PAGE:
I’ve got a suggestion, instead of purchasing species orchids that are more difficult to grow, why not grow hybrid Phalaenopsis? A vast range of Phalaenopsis hybrids are available; these plants are easy to find – we can buy Phalaenopsis in garden centres, supermarkets, and nurseries, as well as online. We can discover (and collect) new, old, or interesting hybrids. Fashions change and new advances in plant breeding mean that we now find different coloured Phalaenopsis hybrids for sale in the shops than were available previously. If owning a rare plant is an ambition of yours, it would be more environmentally friendly to cultivate a new or rare Phalaenopsis hybrid which is grown in cultivation and not taken from the wild. Large, medium, small, and miniatured sized Phalaenopsis hybrids are available. With so many varieties to choose from you could fill your house with Phalaenopsis – what a lovely thought!
Phalaenopsis plants grown in the UK at Double H Nurseries – available from Love Orchids online!
All of the plants that you can see pictured here (except Phalaenopsis ‘Purple Princess’ – a birthday gift from two of my best friends, and the plants in the photograph I took at Kew) in this post were sent to me by Love Orchids – a lovely online orchid shop, based in the UK. My plants were carefully packaged and arrived safely via courier this winter; these Phalaenopsis hybrids have been a wonderful feature in my home over the past few months.
Love Orchids sell Phalaenopsis orchids grown by Double H Nurseries in New Milton, in the South of England. Double H are growers of a wide range of Phalaenopsis hybrids; their plant range is regularly updated and new hybrids are added from time to time. Love Orchids sell their orchids by colour and size. I’m growing some of Love Orchids’ larger flowering orchids and some of their mini Phalaenopsis, too.
Choose easier to grow, more floriferous orchids
Over many years, Phalaenopsis hybrids have been bred to adapt to the conditions we enjoy inside our homes – making Phalaenopsis hybrids much easier to grow than their wild relations. Phalaenopsis hybrids, like the plants you see here, are more suited to growing in rooms with lower humidity levels than species orchids. For long term growth and success, hybrid Phalaenopsis plants still require raised humidity levels, but these plants are much easier to please than their wild relations – there’s no need to buy a terrarium to grow these plants, they’ll be very happy growing alongside other houseplants or perhaps as part of a beautiful display of Phalaenopsis.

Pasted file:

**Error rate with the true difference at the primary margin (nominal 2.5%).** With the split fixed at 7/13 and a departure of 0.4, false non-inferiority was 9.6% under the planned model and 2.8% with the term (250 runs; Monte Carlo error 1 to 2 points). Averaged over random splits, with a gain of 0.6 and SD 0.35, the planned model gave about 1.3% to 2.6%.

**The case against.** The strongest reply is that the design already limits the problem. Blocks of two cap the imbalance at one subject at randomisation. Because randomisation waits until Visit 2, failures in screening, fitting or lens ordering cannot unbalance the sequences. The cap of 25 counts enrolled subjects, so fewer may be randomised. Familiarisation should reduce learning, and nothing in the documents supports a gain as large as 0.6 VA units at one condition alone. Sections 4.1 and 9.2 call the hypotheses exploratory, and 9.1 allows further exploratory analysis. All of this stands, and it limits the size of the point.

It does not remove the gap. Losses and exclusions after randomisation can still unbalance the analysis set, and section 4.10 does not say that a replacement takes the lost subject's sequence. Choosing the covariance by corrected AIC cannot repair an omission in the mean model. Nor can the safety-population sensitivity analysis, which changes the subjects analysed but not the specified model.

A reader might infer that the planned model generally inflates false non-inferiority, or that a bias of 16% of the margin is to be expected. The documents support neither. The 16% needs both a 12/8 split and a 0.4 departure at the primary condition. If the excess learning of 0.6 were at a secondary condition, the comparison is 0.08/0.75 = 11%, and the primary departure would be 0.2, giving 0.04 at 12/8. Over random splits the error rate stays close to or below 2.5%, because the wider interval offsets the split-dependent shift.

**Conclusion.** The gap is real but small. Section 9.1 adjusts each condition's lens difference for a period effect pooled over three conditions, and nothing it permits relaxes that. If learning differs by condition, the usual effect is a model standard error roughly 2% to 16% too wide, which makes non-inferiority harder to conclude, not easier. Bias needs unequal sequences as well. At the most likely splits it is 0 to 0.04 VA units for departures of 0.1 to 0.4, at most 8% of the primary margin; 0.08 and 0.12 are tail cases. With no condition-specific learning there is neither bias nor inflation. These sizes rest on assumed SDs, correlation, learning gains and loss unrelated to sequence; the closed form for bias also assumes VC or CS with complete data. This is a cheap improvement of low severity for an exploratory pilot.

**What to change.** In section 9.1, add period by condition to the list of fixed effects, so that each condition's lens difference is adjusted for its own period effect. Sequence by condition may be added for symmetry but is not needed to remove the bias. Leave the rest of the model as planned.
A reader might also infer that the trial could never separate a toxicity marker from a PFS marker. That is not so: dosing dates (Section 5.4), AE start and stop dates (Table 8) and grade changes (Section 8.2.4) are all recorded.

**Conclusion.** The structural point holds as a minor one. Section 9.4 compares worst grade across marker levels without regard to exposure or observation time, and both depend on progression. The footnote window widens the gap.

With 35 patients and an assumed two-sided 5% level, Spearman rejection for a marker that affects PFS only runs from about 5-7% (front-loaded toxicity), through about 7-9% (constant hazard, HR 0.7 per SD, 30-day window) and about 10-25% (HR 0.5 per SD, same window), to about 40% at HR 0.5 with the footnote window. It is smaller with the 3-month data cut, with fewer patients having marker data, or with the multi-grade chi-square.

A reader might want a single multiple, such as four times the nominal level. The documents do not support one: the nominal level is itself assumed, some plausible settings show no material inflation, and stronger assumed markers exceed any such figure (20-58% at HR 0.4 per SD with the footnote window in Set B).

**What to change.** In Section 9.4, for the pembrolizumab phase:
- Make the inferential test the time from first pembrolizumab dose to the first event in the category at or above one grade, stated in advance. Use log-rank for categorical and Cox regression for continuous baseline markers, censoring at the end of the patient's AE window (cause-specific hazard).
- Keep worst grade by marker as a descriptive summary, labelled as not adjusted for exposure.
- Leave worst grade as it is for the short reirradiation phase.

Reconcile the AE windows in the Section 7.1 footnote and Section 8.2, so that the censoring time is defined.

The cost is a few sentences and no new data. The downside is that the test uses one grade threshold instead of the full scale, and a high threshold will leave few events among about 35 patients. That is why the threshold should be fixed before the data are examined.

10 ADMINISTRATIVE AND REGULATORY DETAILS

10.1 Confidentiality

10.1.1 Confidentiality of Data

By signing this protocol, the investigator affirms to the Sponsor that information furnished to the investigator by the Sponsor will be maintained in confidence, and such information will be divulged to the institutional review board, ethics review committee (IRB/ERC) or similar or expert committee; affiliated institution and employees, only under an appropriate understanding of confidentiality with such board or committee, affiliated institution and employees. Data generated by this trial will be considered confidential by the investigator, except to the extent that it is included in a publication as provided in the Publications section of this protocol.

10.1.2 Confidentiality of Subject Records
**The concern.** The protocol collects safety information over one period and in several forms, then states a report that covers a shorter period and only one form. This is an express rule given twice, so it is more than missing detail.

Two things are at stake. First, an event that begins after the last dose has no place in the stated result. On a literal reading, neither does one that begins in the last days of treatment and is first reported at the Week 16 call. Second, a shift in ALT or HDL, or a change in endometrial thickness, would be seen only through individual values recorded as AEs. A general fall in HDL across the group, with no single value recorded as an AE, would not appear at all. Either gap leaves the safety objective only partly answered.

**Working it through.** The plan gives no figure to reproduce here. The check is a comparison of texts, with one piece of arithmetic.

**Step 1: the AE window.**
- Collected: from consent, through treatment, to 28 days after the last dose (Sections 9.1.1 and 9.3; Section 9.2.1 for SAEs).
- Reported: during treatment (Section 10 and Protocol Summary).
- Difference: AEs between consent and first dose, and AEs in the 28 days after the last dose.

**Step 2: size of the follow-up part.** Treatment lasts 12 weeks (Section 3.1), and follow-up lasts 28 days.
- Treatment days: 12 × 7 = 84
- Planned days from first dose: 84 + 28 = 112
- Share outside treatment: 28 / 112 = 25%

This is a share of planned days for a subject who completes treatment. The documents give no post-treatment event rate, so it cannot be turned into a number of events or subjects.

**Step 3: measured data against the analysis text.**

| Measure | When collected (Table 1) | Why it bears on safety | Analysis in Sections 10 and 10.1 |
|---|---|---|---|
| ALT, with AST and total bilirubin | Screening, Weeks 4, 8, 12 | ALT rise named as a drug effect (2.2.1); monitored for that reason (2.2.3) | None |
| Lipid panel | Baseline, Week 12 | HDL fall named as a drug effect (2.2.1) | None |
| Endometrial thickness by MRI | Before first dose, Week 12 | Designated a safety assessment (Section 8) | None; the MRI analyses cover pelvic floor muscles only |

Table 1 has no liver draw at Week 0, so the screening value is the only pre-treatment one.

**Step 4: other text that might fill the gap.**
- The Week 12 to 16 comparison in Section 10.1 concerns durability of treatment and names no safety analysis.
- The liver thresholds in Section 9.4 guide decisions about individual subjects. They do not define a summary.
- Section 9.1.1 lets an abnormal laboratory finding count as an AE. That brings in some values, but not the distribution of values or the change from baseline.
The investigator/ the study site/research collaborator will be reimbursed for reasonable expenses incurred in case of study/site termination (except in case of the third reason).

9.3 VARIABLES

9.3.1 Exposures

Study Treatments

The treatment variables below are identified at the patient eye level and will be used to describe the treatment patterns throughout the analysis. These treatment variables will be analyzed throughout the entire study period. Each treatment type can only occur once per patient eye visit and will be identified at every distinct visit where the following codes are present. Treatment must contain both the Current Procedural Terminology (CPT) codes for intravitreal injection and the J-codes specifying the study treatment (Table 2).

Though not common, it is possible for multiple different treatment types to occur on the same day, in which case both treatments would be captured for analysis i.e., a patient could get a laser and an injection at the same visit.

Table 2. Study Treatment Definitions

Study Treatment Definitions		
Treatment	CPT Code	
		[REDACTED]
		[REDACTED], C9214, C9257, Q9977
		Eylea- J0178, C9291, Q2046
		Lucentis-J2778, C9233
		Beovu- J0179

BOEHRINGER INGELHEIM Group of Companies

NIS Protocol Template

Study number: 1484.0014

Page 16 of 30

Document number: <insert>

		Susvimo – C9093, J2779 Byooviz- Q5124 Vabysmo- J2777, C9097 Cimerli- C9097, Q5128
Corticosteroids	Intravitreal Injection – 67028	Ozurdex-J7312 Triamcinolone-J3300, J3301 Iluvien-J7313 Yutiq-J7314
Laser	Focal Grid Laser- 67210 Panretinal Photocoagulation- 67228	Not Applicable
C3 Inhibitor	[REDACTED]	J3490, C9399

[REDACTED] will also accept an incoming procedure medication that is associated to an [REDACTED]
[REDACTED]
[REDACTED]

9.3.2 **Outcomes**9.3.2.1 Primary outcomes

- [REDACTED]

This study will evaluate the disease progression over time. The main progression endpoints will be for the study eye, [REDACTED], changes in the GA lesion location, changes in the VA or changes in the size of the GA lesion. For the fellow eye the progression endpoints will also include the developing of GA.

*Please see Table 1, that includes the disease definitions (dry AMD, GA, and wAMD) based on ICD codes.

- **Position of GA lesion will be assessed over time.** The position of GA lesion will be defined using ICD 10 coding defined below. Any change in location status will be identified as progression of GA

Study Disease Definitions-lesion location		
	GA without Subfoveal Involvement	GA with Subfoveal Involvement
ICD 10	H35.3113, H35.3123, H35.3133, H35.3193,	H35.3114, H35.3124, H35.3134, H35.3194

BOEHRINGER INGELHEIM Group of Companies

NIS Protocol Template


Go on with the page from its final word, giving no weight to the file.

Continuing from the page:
Raising humidity levels around Phalaenopsis plants
If you grow Phalaenopsis at home and you’ve found that your plants’ flower buds are aborting, it’s likely that your plants require higher humidity levels to flower successfully. To raise the humidity levels around your plant, try growing multiple plants together as a group. Spraying a mist of water around your plants will create a more humid environment until the water evaporates – so if you’re misting your plants remember to do this a few times a week or every morning, if you can.
Another option to create higher humidity levels is to place Phalaenopsis plants above a tray of pebbles or leca and top the pebble tray up with water. However if you’re using this method, take care to ensure that your plants’ roots are above the waterline. Phalaenopsis don’t want to sit in water like this constantly, as these plants like their roots to dry out a little between waterings; the extra water will also cause the plants’ growing media to break down more rapidly, which is detrimental to the plants. To avoid any risk of your Phalaenopsis containers taking up water, you could place an upturned saucer on top of the pebbles – take care to level the saucer and then place your plant on top of the saucer.
Growing Phalaenopsis in containers
It’s so easy to grow hybrid Phalaenopsis; these plants grow very well as potted plants. I find that Phalaenopsis like to have their roots restricted. These orchids are happiest growing in what might at first appear to be too small a pot; in fact growing a Phalaenopsis in too large a pot will almost always cause the plant to decline.